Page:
CHARLOTTE, NC, January 17, 2018: We have all heard of the Seven Wonders of the World. Usually, the term, when not specified, applies to the “Seven Wonders of the Ancient World”, but in list-loving cultures of today, there are also the #New7Wonders of the World and the Seven Natural Wonders of the World among others.
So to begin, the question begs itself, why seven wonders, not six, or eight?
What is so magic about that number that each list is defined by it?
The most logical first conclusion might be that since the original number of wonders was seven, all other lists should be defined by that particular standard, but that isn’t even close.
More precisely, there are numerous other instances where seven is used to delineate various aspects of the world in which we live. For example, seven is the number of rows of elements on the periodic table in chemistry.
There are also seven colors (red, orange, yellow, green, blue, indigo and violet) which make up white light or the colors of the rainbow.
How about the Seven Seas? Or the seven stellar objects in the solar system which can be seen with the naked eye; the sun, the moon, Mars, Mercury, Jupiter, Venus, and Saturn.
Human beings even have seven major external openings in their heads with two eyes, two ears, two nostrils and one mouth.
Seven and religion
In religion, according to the Old Testament and the Jewish Torah, God rested on the seventh day, and Catholics observe seven sacraments. Islam uses seven to symbolize infinity and during the annual pilgrimage to Mecca for the Haj, Muslims circle the Kabbah counterclockwise seven times.
Ancient Egyptians thought seven represented eternal life, while Hindus believe the cycle of rebirth goes through seven stages before a soul reaches salvation. Meanwhile, Buddha is said to have walked seven steps at birth.
In Native Americans heritage, seven is the number in Cherokee cosmology.
Thus, with the number seven playing such an important role in so many cultures, it, therefore, stands to reason that seven is a proper number to use for defining the Wonders of the World.
The Seven Wonders of the World
Despite our knowledge of their existence, however, most people have a difficult time name more than two or three of the original Seven Wonders of the World.
Of particular interest is the fact that only four countries in existence today were sites for the original seven wonders; Greece (2), Iraq (2), Turkey (2) and Egypt (1).
Furthermore, five of those seven original wonders were built by the Greeks with the other two being the work of the Babylonians or Assyrians and the Egyptians.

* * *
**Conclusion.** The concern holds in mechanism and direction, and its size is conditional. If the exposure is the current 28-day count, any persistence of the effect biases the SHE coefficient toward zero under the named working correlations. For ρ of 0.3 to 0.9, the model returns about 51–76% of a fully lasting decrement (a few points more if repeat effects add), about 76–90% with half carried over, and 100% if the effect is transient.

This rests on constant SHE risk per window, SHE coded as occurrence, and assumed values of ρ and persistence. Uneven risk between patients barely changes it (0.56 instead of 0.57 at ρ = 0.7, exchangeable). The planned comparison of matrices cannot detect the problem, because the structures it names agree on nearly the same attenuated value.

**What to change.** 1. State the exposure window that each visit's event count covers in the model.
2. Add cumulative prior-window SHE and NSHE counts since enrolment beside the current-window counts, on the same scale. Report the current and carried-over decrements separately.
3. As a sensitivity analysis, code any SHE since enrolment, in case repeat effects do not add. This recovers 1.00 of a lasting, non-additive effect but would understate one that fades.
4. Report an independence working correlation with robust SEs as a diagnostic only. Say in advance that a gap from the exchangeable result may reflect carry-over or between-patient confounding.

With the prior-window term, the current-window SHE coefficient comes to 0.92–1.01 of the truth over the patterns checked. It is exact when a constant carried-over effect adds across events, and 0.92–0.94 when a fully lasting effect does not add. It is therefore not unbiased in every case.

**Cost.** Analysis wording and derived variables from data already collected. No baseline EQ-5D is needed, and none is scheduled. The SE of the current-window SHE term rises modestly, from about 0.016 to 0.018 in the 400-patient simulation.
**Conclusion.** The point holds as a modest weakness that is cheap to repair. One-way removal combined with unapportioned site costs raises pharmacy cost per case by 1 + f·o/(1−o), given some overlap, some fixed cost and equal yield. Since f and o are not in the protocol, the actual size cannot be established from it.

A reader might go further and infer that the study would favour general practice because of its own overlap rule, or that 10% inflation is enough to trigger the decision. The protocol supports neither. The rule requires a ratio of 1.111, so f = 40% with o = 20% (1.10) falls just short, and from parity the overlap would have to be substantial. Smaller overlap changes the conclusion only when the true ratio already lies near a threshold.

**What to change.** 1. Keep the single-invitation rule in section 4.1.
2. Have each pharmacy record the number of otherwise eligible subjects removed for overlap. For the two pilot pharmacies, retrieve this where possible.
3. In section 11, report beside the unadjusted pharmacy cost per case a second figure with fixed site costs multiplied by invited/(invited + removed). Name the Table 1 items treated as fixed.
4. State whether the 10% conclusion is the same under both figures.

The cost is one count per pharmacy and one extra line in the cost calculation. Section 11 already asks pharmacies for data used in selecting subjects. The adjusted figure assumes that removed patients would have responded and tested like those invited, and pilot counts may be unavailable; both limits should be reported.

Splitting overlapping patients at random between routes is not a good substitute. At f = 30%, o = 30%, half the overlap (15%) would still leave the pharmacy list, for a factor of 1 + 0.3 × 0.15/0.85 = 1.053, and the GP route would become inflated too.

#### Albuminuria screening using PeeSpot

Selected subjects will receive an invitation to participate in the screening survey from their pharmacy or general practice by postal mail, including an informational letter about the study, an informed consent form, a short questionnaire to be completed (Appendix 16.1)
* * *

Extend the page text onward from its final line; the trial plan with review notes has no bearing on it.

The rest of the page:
Only one Ancient Wonder remains today and, surprisingly, the Great Pyramid of Giza in Egypt is also the oldest which designates it also as an honorary member of the “New7Seven Wonders of the World.”
Dating to its completion in 2561 BC, the Great Pyramid is nearly 4,500 years old.
Next in the list of Ancient Wonders are the Hanging Gardens of Babylon which would have been located in modern day Iraq. Dating to 600 BC, the question of their actual existence is still unresolved.
The Temple of Artemis at Ephesus has two dates with the first being 550 BC and the second happening around 323 BC.
Olympia, Greece was home to the Statue of Zeus in 456 and 435 BC. The reason for the two dates is because a temple was built first in 456 and the statue followed later.
Dating from 351 BC, the Mausoleum at Halicarnassus would have been situated in modern day Turkey even though it was built by the Greeks.
The Greeks were also responsible for the Colossus of Rhodes in 280 BC. The Colossus was a magnificent statue that guarded the harbor entrance to the island of Rhodes. Rhodes remains a popular tourist destination today.
Finally, also built in 280 BC was the Great Lighthouse of Alexandria in Egypt.
Of the six wonders that no longer exist, earthquakes took out two, with the two most recent losses being the Mausoleum at Halicarnassus and the Great Lighthouse of Alexandria which disappeared in the 15th century.
Feeling a need to re-establish the wonders of the world, Bernard Weber, a Swiss-Canadian, began a campaign in Zurich, Switzerland in 2000 to establish the “New7Wonders of the World.” A list of 200 candidates of existing monuments was developed and votes were cast by over 100 million participants from around the world via telephone and the internet.
The seven winners announced in Lisbon, Portugal on the seventh day of the seventh month of 2007 (July 7, 2007) were: the Great Pyramid of Giza, which received honorary status, followed in order of age by the Great Wall of China, Petra (Jordan), the Colosseum (Italy), Chichen Itza (Mexico), Machu Picchu (Peru), Taj Mahal (India) and Christ the Redeemer (Brazil).
Just for fun to complete the lists, here are the Seven Natural Wonders of the World: the Grand Canyon (Arizona), Paricutin Volcano (Mexico), the Northern Lights, Victoria Falls (Africa), Harbor of Rio de Janeiro (Brazil), the Great Barrier Reef (Australia) and Mount Everest (Nepal).
Global travelers rejoice, you should now be in “Seven Heaven.”
About the Author: Bob Taylor is a veteran writer who has traveled throughout the world. Taylor was an award winning television producer/reporter/anchor before focusing on writing about international events, people and cultures around the globe.
Taylor is founder of The Magellan Travel Club (www.MagellanTravelClub.com)
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